US Coast Guard cutter becomes Philippine Navy frigate

U.S. Coast Guard Cutter Boutwell crewmembers disembark the cutter for the last time during a ceremony marking the transfer of the vessel to the Philippine Navy July 21, 2016. Photo: US Navy

The Philippine Navy has received a third U.S. Coast Guard cutter and christened it as the BRP Andres Bonifacio Philippine Navy frigate before a ceremonial crew swap on July 21.

The Coast Guard Base Alameda authorized the transfer of the decommissioned Coast Guard cutter to the Philippine Navy as part of the Excess Defense Articles program.

Today’s ceremony marked the third delivery of a high-endurance Coast Guard cutter to the Philippine government. The two other decommissioned cutters were the San Diego-based Hamilton and South Carolina-based Dallas.

BRP Gregorio Del Pilar and BRP Ramon Alcaraz, as the first two U.S. Coast Guard vessels were renamed, were acquired in 2011 and 2013, respectively.

According to the Coast Guard, the vessel is an $8 million grant, but the Philippine Navy is investing $16 million to modernize and outfit the cutter in the U.S. as part of the transfer program. The U.S. Coast Guard also benefits from the transfer by saving over $12 million in ship disposal costs.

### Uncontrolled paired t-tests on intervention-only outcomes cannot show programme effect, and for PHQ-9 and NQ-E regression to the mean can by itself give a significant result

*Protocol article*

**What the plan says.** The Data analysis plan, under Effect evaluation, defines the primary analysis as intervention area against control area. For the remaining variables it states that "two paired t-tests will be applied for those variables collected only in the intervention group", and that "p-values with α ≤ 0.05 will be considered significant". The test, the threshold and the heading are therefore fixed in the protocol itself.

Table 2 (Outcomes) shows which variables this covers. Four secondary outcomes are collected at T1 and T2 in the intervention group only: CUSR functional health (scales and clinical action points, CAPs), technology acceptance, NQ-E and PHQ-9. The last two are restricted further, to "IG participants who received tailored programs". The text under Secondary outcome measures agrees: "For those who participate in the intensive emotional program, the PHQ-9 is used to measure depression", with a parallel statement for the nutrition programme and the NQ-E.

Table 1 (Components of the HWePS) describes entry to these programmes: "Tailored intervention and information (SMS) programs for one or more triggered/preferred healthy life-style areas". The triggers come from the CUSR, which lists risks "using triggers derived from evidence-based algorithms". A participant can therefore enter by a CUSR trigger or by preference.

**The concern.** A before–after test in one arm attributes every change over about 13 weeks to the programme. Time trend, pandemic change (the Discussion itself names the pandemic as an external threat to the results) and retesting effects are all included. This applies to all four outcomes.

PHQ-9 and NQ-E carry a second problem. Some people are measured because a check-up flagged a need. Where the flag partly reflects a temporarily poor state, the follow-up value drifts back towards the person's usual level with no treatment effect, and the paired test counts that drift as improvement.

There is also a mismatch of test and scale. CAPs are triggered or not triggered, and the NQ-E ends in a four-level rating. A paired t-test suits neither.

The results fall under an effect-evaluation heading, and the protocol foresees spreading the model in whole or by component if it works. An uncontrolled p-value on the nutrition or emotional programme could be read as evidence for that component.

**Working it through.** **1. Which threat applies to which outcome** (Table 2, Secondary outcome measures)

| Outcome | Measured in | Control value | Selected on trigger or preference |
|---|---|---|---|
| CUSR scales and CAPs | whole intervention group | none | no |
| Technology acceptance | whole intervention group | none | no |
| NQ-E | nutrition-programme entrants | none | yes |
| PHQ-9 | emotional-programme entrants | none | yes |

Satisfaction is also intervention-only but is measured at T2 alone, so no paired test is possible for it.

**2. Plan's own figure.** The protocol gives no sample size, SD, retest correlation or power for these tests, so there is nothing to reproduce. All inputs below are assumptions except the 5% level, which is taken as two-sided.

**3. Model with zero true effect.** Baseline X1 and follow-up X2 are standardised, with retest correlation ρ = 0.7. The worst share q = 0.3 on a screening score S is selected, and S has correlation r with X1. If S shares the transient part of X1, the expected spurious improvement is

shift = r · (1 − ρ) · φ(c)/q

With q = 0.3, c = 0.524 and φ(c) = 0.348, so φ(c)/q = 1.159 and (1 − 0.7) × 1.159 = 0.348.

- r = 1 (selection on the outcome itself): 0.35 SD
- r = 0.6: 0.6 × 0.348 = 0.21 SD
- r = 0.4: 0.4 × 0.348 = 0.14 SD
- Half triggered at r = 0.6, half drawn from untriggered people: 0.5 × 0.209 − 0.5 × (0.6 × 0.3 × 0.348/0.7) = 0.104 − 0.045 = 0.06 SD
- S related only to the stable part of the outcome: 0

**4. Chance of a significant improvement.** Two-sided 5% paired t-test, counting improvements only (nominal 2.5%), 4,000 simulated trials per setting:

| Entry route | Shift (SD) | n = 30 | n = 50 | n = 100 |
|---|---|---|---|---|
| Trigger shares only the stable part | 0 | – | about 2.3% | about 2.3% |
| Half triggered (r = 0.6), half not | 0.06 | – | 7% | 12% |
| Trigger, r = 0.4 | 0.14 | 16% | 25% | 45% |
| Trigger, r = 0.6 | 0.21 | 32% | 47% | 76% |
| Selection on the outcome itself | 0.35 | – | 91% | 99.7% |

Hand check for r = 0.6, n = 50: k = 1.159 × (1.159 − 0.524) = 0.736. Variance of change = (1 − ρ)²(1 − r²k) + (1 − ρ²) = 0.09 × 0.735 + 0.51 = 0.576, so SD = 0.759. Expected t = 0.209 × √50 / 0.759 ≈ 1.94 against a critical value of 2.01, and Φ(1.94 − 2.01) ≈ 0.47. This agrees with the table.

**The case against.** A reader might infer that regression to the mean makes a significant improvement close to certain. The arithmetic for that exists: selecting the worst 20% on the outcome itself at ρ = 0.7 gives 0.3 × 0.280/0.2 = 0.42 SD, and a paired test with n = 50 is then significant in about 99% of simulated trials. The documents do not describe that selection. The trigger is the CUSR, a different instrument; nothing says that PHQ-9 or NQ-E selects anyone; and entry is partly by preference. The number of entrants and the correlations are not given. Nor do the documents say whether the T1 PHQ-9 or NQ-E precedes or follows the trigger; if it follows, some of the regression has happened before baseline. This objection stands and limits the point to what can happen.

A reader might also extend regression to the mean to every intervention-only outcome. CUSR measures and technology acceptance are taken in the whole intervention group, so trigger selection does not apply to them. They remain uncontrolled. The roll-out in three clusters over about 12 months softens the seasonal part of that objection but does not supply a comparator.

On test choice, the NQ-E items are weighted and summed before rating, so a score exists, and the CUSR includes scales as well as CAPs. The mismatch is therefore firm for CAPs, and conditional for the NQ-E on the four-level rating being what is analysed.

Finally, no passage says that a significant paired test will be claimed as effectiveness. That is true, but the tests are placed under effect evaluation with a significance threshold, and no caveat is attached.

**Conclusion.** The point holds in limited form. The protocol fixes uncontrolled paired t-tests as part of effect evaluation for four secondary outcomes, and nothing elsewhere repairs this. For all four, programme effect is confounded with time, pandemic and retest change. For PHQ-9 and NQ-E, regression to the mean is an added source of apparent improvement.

“The Coast Guard is saddened that this cutter is no longer with our fleet, but we are also proud to send it on a new mission in the service of a great nation, under the capable watch of professional sailors and close friends,” said Rear Adm. Joseph M. Vojvodich, the Coast Guard’s Assistant Commandant for Acquisition and Chief Acquisition Officer.

Under the EDA program, assets no longer needed and declared excess by the U.S. Armed Forces may be offered at reduced or no cost to eligible foreign recipients on an “as is, where is” basis in support of U.S. national security and foreign policy objectives, under authorities established in the Foreign Assistance Act of 1961 and the Arms Export Control Act.

Typically, EDA is transferred to support U. S. allies in their modernization efforts and to assist Latin American and Caribbean nations in their counter-narcotics programs.

Boutwell was decommissioned March 16 at San Diego after 48 years of service to the nation. Boutwell is the third and longest-serving cutter named after the former Secretary of the Treasury, George Sewall Boutwell.

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